Book Beginnings: The Chosen Dead

What to read next is nearly always a difficult question, the problem being that I have so many books I’ve bought/borrowed that I really want to read right now and much as I would like to I can’t read them all at once.

So, this morning here I am nearly ready to start a new book and wondering which one to go for. It could be The Chosen Dead by M R Hall, his fifth novel in the Coroner Jenny Cooper series.

It begins:

Scottsdale Arizona, 12 March 1982

The last thing Roy Emmett Hudson was expecting on the eve of his forty-first birthday was a bullet in the head, but life and death are only a single breath apart, and as a biologist, he appreciated that more than most. Even as he strolled across the company lot to the Mercedes Coupé he had driven all winter without once raising the roof, his killers’ thoughts were already moving on to where they might dump his body so that it might never be found.

I’ve read three of the earlier books in the series, and liked them, so I’m hoping this one will be good. It’s an intriguing beginning because it doesn’t seem likely that Coroner Jenny Cooper could be involved in investigating this death as she is a Bristol coroner …

Synopsis from the back cover:

When Bristol Coroner Jenny Cooper investigates the fatal plunge of a man from a motorway bridge, she little suspects that it has any connection with the sudden death of a friend’s thirteen year old daughter from a deadly strain of meningitis. But as Jenny pieces together the dead man’s last days, she’s drawn into a mystery whose dark ripples stretch across continents and back through decades. In an investigation which will take her into the sinister realms of unbridled human ambition and corrupt scientific endeavour, Jenny is soon forced to risk the love and lives of those closest to her, as a deadly race to uncover the truth begins . . .

Every Friday Book Beginnings on Friday is hosted by Gillion at Rose City Reader where you can share the first sentence (or so) of the book you are reading, along with your initial thoughts about the sentence, impressions of the book, or anything else the opener inspires.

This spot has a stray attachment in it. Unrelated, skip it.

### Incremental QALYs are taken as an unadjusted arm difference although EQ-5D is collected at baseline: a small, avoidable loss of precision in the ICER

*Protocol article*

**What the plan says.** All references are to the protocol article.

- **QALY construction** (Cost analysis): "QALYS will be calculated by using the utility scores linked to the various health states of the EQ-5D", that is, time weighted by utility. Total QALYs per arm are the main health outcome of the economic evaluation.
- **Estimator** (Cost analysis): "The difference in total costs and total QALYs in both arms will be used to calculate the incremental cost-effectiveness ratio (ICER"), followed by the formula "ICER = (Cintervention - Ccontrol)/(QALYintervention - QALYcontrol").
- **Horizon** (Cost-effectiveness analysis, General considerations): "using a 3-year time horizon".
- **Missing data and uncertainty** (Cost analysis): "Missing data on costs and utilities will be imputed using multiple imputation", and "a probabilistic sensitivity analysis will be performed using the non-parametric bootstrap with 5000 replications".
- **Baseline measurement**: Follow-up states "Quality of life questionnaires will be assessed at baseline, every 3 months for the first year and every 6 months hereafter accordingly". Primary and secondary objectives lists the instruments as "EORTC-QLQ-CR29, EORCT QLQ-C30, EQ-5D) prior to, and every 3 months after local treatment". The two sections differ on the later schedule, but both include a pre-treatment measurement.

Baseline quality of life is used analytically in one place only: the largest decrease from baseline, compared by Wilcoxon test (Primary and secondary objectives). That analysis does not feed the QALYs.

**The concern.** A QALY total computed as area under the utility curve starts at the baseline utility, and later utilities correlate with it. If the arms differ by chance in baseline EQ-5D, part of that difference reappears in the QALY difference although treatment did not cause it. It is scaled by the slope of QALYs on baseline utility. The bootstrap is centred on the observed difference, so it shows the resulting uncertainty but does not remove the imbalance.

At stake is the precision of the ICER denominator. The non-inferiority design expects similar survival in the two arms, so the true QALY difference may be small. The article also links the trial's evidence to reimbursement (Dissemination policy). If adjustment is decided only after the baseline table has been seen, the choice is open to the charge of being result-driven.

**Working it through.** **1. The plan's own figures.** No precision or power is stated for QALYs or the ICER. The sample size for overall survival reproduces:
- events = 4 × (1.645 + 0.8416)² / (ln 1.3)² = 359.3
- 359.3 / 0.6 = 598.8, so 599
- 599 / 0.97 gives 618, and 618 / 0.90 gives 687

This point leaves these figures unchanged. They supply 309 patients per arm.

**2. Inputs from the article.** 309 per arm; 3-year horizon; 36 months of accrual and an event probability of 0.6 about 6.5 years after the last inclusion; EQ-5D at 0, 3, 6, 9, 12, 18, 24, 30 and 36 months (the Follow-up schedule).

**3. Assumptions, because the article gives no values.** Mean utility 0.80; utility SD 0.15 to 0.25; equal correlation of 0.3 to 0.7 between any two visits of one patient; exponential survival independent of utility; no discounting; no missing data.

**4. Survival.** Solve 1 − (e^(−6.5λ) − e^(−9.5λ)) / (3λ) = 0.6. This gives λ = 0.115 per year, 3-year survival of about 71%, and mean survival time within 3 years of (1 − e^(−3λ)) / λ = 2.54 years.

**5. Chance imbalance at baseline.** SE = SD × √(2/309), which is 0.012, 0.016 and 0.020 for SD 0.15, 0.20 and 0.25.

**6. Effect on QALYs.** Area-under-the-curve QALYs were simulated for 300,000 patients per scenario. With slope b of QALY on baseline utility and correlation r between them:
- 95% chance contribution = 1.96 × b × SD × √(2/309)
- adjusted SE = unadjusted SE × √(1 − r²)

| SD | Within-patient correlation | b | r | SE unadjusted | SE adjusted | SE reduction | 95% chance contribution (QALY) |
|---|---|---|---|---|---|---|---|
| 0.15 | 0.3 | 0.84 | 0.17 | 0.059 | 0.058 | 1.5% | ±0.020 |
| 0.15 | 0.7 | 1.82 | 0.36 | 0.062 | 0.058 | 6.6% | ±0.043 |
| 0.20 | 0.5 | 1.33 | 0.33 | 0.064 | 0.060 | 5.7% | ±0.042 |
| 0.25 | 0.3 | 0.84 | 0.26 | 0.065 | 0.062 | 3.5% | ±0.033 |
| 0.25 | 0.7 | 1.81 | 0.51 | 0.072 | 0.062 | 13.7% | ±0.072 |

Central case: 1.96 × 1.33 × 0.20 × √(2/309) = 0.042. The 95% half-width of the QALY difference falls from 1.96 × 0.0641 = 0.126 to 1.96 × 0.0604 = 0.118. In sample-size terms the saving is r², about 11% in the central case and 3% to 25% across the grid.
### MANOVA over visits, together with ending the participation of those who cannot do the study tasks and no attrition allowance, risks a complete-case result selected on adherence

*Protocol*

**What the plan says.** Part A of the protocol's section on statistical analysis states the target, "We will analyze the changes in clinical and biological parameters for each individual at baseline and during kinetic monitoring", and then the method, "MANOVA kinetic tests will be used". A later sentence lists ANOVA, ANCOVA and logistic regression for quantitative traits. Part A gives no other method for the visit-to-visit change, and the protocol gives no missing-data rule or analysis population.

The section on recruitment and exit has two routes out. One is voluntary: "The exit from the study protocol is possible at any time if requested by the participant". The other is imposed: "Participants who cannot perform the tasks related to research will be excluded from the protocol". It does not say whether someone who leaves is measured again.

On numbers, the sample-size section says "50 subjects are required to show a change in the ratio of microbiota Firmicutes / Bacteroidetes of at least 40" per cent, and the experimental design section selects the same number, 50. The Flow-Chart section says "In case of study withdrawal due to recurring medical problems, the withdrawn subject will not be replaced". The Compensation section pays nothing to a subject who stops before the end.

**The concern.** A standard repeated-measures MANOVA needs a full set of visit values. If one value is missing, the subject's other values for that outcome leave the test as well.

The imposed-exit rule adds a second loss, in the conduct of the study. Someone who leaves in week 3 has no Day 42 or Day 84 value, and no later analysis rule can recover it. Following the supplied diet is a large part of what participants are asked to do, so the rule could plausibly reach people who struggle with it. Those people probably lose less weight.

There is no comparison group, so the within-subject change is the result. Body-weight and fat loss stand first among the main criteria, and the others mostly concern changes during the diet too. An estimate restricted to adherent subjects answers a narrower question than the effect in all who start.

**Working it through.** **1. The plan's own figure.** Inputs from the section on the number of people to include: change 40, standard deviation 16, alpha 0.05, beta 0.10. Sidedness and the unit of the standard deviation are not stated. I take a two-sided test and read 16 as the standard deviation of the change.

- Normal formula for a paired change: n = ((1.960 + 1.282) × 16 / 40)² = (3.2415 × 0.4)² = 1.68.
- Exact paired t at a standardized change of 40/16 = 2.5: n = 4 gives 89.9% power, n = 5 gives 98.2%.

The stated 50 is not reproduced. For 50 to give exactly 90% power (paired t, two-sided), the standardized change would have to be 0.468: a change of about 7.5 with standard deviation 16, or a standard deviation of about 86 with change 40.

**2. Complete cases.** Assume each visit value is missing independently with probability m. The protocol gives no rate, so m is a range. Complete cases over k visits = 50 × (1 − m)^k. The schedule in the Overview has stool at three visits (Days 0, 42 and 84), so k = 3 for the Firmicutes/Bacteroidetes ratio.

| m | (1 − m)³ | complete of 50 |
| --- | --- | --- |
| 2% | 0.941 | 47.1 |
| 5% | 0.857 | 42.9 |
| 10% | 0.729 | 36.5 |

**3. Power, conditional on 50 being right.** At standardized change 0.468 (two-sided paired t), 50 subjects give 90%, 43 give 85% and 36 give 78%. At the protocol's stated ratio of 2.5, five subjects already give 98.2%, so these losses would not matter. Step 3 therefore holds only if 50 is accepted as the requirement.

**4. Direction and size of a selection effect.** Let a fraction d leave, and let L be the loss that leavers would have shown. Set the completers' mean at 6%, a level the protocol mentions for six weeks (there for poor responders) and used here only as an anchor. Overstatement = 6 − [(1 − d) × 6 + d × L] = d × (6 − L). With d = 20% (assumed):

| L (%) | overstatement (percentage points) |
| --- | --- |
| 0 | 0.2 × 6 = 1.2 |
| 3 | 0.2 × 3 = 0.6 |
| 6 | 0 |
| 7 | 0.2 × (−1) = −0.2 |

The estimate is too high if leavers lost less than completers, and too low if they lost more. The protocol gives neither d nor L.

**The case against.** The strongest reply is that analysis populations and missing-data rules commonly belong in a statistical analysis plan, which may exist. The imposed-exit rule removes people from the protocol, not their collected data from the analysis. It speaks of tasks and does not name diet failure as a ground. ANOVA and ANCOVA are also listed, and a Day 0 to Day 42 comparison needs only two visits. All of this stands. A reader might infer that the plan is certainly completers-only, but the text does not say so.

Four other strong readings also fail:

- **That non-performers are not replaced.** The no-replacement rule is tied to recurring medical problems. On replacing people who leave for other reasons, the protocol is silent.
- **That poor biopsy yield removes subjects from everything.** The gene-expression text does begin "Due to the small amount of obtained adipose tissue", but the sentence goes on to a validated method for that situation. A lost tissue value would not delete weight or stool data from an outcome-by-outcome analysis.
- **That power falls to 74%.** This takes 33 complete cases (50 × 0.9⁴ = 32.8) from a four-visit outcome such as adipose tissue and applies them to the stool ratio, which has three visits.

Crime Fiction Alphabet: M is for …

… M R Hall

Biography summarised from M R Hall’s website:

Matthew Hall was born in London in 1967, he was educated at Hereford Cathedral School and Worcester College, Oxford,where he graduated in law. He lives and works in the Wye valley in South Wales. He spends much of his spare time looking after his sixteen acres of woodland and working for the conservation of the countryside.

After working as a barrister, mostly in the field of criminal law he then went on to become a screen writer and producer, including writing episodes of such dramas as  Kavanagh QC starring John Thaw and Dalziel and Pascoe. His first season of writing the Channel 5 series, Wing And A Prayer earned him a BAFTA nomination in the best series category.


I’ve read his debut novel, The Coroner, which was published in 2009 and was nominated for the Crime Writer’s Association Gold Dagger in the best novel category. In this book Jenny Cooper, a newly appointed Coroner, divorced, and recovering from a nervous breakdown gets involved in investigating the deaths of several teenagers at local detention centres. Has her predecessor neglected some crucial information in this area? As Jenny digs deeper, she encounters a solid wall of bureaucratic resistance. But Jenny just won’t give in until she gets to the truth.

The second novel in the Jenny Cooper series, The Disappeared, was published in the USA by Simon and Schuster on December 1st 2009 and in the UK by Pan Macmillan in January 2010. I’ve yet to read this book in which Jenny investigates the disappearance of a British student, Nazim Jamal. She is beginning to settle into her role as Coroner for the Severn Valley. But as the inquest gets under way, a code of silence is imposed on the inquest and events begin to spiral out of all control, pushing Jenny to breaking point.

I thoroughly enjoyed the third novel in the same series, The Redeemed, which was published in April 2011 in the UK and May 2011 in the USA. With an accusation of murder hanging over Jenny’s head her lone quest for justice takes her to the heart of the fight between good and evil, sex and the supernatural, and on a dark inner journey to confront ghosts that have haunted her for a lifetime.

The fourth in the series, The Flight was published in the UK on 2 February 2012. I’ve recently read this one and have to say that I don’t think it’s as good as the other two I’ve read.

Flight 189 has plunged into the Severn Estuary, an area outside Jenny Cooper’s jurisdiction, but she is handling the cases of a sailor, washed up on her side of the river and that of a 10 year old girl, who was a passenger on the flight. Jenny is never one to back away from handling sensitive issues and when the authorities want her cases to be dealt with by Sir James Kendall, a recently retired High Court judge,the coroner for the inquest into the crash, she resists and insists she carries out her own investigations. Each time they try to halt her inquest she finds ways of carrying on.